1. “An ERISA plaintiff may pursue a claim under § 1132(a)(3), but only when it “is based on an injury separate and distinct from the denial of benefits or where the remedy afforded by Congress under § [1132](a)(1)(B) is otherwise shown to be inadequate.” Op. at 3.
  2. Plaintiff “alleges numerous flaws in Hartford’s claims process, but only one injury: the denial of benefits. He contends that without discovery, it is impossible to determine what remedies are adequate…. But [Plaintiff’s] alleged injury—the denial of benefits—can be remedied by § 1132(a)(1)(B), which allows [Plaintiff] “to recover benefits due to him.” 29 U.S.C. § 1132(a)(1)(B). No discovery is necessary to make this determination. …[Plaintiff]… has failed to allege “an injury separate and distinct from the denial of benefits” or show why “the remedy afforded by Congress under § [1132](a)(1)(B) is … inadequate,” the Court will dismiss his § 1132(a)(3) claim. Op. at 3.
  3. “Despite Liberty’s strenuous arguments in favor of the eventual dismissal of Milby’s breach of fiduciary duty claim, it has not filed any motion that could potentially dispose of the claim. Even if Liberty might succeed if it filed the long-promised motion for partial judgment on the pleadings, it cannot escape the fact that Milby currently has a pending cause of action pursuant to Section 1132(a)(3).” Op. at 5.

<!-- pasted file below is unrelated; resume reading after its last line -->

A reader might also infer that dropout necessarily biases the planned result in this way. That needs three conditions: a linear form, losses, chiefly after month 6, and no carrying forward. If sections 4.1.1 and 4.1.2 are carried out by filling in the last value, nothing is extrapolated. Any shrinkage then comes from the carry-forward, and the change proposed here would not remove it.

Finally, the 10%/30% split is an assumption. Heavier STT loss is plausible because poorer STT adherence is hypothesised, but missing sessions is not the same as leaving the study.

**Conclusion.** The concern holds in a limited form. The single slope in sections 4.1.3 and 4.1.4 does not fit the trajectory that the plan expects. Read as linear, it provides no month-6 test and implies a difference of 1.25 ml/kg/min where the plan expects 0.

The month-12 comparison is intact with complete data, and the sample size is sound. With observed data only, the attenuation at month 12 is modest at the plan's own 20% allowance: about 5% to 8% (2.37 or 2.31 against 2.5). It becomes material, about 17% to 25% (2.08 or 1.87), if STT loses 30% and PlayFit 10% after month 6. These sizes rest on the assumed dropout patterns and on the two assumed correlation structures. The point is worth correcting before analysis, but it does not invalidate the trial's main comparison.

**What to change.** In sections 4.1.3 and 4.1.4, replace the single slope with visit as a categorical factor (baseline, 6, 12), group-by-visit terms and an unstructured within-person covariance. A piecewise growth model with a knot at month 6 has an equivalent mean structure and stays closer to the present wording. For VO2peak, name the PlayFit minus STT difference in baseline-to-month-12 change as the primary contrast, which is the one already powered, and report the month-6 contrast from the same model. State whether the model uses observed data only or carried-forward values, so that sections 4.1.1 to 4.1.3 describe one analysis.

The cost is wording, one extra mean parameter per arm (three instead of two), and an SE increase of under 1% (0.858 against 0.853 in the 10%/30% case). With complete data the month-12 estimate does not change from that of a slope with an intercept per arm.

4. Since the breach of fiduciary duty claim has not been dismissed yet, the scope of discovery will not be limited to the administrative record. [T]his Court finds that discovery is permissible in this case due to the existence of a breach of fiduciary duty claim pursuant to § 1132(a)(3). Op. at 5.

KEY TAKE AWAY: When Plaintiff asserts a breach of fiduciary duty claim (like the one in Rochow v. LINA), move to dismiss the claim early. This can help foreclose arguments for broad discovery.

You already know that evidence of a “conflict of interest” can change the standard of review the court applies in ERISA claims.

But proper structuring of multi-employer benefit plans can avoid an inherent conflict of interest.

Here’s the case of Foltz v. Barnhart Crane and Rigging, Inc., __ Fed. Appx. __ (6th Cir. February 29, 2016)(This case also shows that the Worker Compensation exclusion can trump ERISA disability benefits.) [PDF]

FACTS.  Foltz worked at an oil refinery and was exposed to toxic vapor, which caused chemical pneumonia. He required three months of hospitalization. Foltz submitted a disability claim under the ERISA plan. The plan excludes disability benefits if “benefits are payable under any Worker’s Compensation Act….”  The Plan concluded his illness was work-related and denied his disability claim.

TRIAL COURT: The Plan properly exercised its discretion in denying Foltz’s ERISA disability claim because of the Worker Compensation exclusion.


  1. “When an ERISA plan relies on an exclusion to deny benefits,…the plan (not the employee) has the burden of proving the exclusion applies.”  Op. at 5.
  2. “[T]he evidence in the administrative record clearly shows that the Fund carried its burden to establish that Foltz’s illness was, in fact, work-related.”  Op. at 5.
  3. As a multi-employer benefit plan, “individual trustees on the Board receive no personal financial benefit from approving or denying claims.  This structure does not create an inherent conflict of interest….”  Op. at 6.